The Jackita Ridge Trail traverses in and around the basins on the west side of the divide. In this regard, you will get different perspectives of Jack and Crater mountains and peaks to the southwest and northward (toward Castle Peak). But if you want to see to the east you would need to crest the divide. You can do this by trail to Anacortes Crossing or simply ascend to the divide wherever convenient.

If you look sharp you will see bear in the many meadows—especially in the height of huckleberry season. And if you’re really lucky like we were, you’ll see a golden eagle—a golden eagle being dive-bombed by unhappy hawks.

In late-September and October hunters frequent the area both on foot and on horseback. In fact a duo of horse-riding hunters snagged two bucks in Devils Park. We passed them on the way in.

Getting There

This area makes for a popular though long loop trip up from the East Bank Trail on the shores of Ross Lake. A trail goes east up to Devils Dome thence to Devils Pass. This loop generally takes 3 days and is over 40 miles, I think. I will not be describing this loop.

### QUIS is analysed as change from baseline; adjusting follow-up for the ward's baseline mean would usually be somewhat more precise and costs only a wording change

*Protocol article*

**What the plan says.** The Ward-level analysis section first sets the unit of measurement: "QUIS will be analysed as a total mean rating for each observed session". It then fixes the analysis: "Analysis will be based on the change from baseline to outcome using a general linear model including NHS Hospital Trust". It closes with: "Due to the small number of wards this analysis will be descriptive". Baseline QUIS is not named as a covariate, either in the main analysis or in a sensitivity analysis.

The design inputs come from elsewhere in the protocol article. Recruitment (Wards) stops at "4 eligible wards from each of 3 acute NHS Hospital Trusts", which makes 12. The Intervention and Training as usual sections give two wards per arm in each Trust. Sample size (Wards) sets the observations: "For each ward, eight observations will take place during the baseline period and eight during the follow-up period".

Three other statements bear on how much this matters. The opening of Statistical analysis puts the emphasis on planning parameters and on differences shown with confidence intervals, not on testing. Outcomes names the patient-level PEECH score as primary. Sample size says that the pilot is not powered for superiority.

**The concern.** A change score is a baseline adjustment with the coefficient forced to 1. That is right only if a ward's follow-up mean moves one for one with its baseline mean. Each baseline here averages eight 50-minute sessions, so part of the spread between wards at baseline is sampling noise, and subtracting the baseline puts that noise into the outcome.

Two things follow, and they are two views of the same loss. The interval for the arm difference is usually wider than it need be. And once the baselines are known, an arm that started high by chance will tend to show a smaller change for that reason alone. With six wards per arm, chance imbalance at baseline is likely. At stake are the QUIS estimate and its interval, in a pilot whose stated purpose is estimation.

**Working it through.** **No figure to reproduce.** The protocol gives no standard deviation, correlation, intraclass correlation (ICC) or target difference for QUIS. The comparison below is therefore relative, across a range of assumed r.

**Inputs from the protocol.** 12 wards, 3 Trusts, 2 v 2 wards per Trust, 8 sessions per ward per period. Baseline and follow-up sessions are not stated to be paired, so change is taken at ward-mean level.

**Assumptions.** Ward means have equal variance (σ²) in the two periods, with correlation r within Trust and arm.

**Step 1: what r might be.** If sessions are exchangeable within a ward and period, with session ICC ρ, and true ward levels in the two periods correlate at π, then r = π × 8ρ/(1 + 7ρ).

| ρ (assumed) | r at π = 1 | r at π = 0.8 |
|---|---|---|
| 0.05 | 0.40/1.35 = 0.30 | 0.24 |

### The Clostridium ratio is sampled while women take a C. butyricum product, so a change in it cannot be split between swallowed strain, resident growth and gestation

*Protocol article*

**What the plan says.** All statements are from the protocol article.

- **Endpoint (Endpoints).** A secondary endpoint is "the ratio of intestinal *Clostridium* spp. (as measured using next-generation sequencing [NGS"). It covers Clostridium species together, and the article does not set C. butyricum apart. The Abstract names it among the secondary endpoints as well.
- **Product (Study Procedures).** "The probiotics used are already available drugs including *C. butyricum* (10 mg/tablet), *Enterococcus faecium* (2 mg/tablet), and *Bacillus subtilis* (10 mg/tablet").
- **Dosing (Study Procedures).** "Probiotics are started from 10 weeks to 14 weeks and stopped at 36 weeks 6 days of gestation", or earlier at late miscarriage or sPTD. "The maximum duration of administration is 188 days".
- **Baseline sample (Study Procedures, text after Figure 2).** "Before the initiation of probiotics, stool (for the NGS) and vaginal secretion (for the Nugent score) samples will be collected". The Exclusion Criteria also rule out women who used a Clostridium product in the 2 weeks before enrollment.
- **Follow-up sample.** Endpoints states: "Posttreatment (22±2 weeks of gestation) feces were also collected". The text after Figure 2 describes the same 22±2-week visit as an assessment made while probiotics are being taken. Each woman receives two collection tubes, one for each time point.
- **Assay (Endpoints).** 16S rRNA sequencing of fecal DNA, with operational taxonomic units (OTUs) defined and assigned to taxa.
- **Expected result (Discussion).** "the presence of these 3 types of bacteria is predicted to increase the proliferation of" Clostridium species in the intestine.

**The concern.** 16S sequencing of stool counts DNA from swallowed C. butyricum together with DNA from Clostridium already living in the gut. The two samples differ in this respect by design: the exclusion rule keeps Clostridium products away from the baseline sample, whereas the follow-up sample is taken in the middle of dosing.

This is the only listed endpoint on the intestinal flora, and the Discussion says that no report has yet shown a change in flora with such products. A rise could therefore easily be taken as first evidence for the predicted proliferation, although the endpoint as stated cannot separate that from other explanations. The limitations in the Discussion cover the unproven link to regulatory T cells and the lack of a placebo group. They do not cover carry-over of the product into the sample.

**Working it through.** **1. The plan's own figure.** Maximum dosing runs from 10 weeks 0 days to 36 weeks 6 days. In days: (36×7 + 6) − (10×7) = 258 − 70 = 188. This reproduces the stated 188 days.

The easiest route to the Devils Park area and east side of Jackita Ridge would be from the southwest from the Canyon Creek Trailhead using the Jackita Ridge Trail. This is the same starting trail as for Crater Lake and Crater Mountain and the high alpine route to Jerry Lakes. One can also get to the ridge from the southeast from FR-700 in Slate Creek.

Jackita Ridge Trail
This trail is 16 miles long from car to Devils Pass at the north end of the ridge. The distance to the shelter at 5,800 ft in Devils Park is 8 miles. So there is roughly 8 miles of trail from the park to the pass. This trail traverses the west side of Jackita Ridge. Fred Beckey, in his Cascade Alpine Guide, refers to this trail as the McMillan Park-Jackita Ridge Trail but the signage just says Jackita Ridge Trail. The trail does pass through McMillan Park, though.